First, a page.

My house, all staged and ready to be sold.
Here’s a fun little career development as of late: I’ve started doing digital marketing and strategy for realtors. Mostly what that means is that I help them develop their digital channels – SEO optimize their websites, establish their social aesthetic, etc etc – but in the cases of clients that are local, I’ve also been helping with the actual, physical, staging-of-spaces in advance of photographing them and putting them on the market.
Mostly because it’s so fun. (For me. I am aware that not everyone shares my idea of “fun” in this regard.)
What’s nice about home staging ideas is that a lot of them apply to life in general – I remember when I staged our first house back in New York, I was struck by how much more I liked our house once it had been streamlined.
1. Pack away anything that doesn’t add to the space. This means clutter, of course, but when you’re trying to make your house appeal to the widest number of people, you also want to remove all things related to animals and babies (yes, yours are cute, but nobody needs to be reminded of litterboxes or the wonders of Baby Einstein when they are looking at a potential new home).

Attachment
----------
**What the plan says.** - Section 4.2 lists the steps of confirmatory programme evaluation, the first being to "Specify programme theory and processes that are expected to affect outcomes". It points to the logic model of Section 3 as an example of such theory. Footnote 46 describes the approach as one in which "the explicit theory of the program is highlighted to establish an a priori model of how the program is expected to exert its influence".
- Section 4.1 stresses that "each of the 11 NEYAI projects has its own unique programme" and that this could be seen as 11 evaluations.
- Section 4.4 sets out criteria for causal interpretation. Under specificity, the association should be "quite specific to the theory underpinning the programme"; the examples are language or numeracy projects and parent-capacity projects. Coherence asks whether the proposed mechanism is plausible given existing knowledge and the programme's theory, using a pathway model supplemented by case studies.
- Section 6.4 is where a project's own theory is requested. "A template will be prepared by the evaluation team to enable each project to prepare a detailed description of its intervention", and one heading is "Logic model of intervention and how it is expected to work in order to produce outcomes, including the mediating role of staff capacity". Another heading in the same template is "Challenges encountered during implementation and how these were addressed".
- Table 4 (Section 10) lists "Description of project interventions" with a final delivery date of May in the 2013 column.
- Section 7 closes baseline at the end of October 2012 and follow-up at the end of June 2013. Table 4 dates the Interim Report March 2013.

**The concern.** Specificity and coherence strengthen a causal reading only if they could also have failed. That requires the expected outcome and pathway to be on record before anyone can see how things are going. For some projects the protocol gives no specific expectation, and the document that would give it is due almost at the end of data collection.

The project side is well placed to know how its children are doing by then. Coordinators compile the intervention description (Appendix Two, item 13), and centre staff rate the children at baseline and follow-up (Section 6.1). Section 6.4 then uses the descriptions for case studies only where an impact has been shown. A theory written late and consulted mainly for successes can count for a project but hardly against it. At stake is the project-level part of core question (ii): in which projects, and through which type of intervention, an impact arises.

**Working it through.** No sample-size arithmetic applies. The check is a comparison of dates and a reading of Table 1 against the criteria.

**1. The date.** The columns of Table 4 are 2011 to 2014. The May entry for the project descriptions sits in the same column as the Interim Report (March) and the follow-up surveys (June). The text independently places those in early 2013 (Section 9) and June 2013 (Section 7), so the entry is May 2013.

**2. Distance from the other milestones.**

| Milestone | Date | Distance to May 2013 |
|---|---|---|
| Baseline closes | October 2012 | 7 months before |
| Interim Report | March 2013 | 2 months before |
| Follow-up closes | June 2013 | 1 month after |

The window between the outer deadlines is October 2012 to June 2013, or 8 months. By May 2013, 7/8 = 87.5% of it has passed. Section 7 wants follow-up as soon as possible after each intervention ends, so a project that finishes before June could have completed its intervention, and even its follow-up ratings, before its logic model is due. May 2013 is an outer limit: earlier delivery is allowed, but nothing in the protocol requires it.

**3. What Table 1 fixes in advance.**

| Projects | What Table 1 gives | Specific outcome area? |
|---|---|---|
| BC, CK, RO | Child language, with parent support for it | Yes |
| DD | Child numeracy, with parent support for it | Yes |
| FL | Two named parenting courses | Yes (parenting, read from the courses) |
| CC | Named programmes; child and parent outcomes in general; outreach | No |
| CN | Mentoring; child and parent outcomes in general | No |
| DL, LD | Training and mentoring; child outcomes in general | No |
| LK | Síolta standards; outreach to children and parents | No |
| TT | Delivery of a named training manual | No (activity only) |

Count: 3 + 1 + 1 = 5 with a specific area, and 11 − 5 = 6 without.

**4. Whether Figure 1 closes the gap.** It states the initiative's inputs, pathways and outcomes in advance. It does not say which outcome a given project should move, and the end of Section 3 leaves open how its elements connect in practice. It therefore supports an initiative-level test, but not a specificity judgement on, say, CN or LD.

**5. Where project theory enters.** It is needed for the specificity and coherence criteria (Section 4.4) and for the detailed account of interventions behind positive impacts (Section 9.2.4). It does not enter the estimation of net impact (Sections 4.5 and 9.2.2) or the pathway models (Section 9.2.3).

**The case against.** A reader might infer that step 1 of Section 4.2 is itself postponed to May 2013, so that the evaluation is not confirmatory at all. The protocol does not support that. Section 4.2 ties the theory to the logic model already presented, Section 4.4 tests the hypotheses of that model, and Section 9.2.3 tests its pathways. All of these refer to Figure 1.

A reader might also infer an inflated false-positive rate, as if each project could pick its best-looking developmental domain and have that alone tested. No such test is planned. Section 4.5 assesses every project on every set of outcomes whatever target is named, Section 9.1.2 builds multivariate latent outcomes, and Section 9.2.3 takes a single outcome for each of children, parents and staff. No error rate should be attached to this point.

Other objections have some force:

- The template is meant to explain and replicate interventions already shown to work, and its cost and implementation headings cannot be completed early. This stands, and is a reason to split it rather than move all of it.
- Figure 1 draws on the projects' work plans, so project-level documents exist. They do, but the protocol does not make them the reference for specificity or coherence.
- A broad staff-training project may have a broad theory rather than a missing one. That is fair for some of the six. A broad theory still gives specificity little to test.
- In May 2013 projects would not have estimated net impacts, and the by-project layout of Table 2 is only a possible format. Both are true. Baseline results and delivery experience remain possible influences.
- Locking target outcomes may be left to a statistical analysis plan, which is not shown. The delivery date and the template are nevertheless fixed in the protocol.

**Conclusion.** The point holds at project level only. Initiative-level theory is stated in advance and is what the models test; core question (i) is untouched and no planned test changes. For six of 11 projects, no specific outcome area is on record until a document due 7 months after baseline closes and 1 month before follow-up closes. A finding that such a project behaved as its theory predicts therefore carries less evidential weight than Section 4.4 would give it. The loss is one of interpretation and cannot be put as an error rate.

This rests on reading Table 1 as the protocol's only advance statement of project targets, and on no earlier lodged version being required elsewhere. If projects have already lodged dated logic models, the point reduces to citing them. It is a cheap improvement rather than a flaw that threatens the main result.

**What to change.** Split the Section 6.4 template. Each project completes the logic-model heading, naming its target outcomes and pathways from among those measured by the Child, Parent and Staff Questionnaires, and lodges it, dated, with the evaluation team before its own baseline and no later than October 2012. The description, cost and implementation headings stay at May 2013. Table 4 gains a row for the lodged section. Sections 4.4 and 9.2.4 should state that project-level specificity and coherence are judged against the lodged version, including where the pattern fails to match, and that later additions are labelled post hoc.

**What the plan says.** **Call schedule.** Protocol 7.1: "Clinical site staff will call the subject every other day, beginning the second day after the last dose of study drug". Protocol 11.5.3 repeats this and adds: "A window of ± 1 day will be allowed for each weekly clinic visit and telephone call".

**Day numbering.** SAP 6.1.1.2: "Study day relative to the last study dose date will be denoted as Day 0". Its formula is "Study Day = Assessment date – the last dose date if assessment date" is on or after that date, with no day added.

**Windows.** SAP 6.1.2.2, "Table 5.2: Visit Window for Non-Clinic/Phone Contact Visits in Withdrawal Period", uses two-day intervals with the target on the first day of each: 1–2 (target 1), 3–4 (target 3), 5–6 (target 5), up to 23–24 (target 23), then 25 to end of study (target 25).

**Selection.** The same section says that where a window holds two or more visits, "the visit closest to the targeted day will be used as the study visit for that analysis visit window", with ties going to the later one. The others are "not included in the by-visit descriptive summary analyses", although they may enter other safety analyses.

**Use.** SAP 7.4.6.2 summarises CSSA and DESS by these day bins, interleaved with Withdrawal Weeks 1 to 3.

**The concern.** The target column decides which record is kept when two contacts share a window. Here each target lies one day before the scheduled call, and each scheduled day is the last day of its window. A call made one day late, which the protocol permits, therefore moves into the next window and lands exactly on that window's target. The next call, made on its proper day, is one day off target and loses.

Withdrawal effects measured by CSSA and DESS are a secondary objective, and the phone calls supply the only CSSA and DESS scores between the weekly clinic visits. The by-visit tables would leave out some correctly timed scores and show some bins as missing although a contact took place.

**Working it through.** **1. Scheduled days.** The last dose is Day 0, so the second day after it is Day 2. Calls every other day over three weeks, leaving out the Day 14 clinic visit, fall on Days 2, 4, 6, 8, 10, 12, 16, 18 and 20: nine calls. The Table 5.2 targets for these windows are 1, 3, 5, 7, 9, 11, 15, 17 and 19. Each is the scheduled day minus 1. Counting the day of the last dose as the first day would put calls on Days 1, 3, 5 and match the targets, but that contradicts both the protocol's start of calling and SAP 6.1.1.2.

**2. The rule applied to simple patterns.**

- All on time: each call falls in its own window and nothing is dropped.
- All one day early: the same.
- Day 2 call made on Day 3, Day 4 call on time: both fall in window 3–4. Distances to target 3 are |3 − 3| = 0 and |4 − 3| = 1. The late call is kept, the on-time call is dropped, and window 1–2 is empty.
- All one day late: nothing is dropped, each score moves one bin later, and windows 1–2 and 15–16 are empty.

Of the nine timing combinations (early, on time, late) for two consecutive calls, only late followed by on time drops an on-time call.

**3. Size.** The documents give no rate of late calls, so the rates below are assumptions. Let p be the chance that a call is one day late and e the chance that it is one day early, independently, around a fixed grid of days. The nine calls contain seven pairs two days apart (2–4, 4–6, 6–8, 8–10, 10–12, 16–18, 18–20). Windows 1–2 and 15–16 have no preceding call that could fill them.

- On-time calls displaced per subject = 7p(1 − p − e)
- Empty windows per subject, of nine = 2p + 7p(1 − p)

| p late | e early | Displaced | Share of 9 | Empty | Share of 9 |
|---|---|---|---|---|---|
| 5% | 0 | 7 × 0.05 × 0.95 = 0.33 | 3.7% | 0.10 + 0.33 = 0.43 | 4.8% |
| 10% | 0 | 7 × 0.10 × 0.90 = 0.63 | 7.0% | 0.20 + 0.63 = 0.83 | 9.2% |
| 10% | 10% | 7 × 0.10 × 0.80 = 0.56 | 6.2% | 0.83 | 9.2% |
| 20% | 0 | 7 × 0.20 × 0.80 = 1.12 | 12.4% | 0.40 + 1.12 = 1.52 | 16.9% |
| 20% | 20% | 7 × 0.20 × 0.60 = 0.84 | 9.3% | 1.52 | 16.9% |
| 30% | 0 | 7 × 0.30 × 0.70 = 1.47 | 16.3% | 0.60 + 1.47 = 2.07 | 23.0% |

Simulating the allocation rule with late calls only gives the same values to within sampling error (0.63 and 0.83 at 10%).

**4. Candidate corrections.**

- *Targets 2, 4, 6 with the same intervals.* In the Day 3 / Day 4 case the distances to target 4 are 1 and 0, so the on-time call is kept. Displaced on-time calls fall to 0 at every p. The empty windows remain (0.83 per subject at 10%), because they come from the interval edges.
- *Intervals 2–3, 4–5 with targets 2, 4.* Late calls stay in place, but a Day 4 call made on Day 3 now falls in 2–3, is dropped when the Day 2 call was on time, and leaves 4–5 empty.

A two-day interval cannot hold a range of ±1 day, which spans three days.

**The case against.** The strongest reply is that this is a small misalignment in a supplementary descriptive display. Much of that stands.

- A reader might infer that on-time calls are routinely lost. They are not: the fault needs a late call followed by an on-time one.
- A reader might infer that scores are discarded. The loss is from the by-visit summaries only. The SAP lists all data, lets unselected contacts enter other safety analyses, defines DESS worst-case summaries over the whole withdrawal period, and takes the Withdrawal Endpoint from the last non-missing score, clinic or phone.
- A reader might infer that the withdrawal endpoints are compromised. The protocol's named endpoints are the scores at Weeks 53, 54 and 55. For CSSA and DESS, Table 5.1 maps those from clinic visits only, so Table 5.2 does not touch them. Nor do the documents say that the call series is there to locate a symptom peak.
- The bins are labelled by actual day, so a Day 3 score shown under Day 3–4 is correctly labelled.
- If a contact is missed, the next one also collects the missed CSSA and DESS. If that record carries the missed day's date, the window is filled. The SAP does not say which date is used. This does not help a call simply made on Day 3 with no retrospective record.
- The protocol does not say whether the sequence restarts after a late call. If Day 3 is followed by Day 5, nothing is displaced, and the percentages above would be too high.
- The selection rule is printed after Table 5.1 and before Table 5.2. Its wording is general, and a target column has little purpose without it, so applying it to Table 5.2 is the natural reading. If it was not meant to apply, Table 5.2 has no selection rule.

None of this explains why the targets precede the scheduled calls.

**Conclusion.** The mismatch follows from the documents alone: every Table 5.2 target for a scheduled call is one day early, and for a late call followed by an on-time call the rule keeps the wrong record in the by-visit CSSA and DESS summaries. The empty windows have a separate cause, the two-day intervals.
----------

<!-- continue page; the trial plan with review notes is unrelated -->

2. Remove 2/3 of the tchotchkes in each room. This means framed pictures, bits and bobs, and definitely the collection of Apple Dolls you inherited from your Aunt Clovis (click the link; they’re terrifying, and I know this because my own aunt collected them and they continue to haunt my dreams to this day).
3. Clear out the closets…but not totally. Even if it’s theoretically possible for you to take everything out of your closets during the home-selling process (and it wasn’t for us), you don’t really need to – just removing half of the objects in each closet helps potential buyers see (and make sense of) the storage space available.
4. White and bright and light from top to bottom. If your kid’s room is turquoise or you put a red “statement wall” in the dining room, that’s great. For you. Paint your place white.
5. Spruce up those baseboards. Magic Eraser, heyyy!
6. No grossness. If your bathtub and/or oven are unconscionably gross, put in a new one. It doesn’t have to be expensive. It just can’t be gross.
7. Work with what you have. No need to invest when you can MacGuyver, right? In the photo above – part of a light staging I did for a client – I literally just tucked a pretty white blanket around a dark, dated futon, moved a couple of pillows from one room to another, and called it a day – but the difference it made in terms of how the room photographed was huge. And to that point, remember that when taking photographs of a space you can always move pieces around to capture the best angles, and reuse things like plants and pillows in various rooms.
8. Plants. I cannot say enough wonderful things about what plants (fake or real; choose your own adventure) do to bring life to a space. And I always add a few pretty, inexpensive annuals out front to add color and up the curb appeal.
Any questions? Opinions? Specific staging questions? Have at it.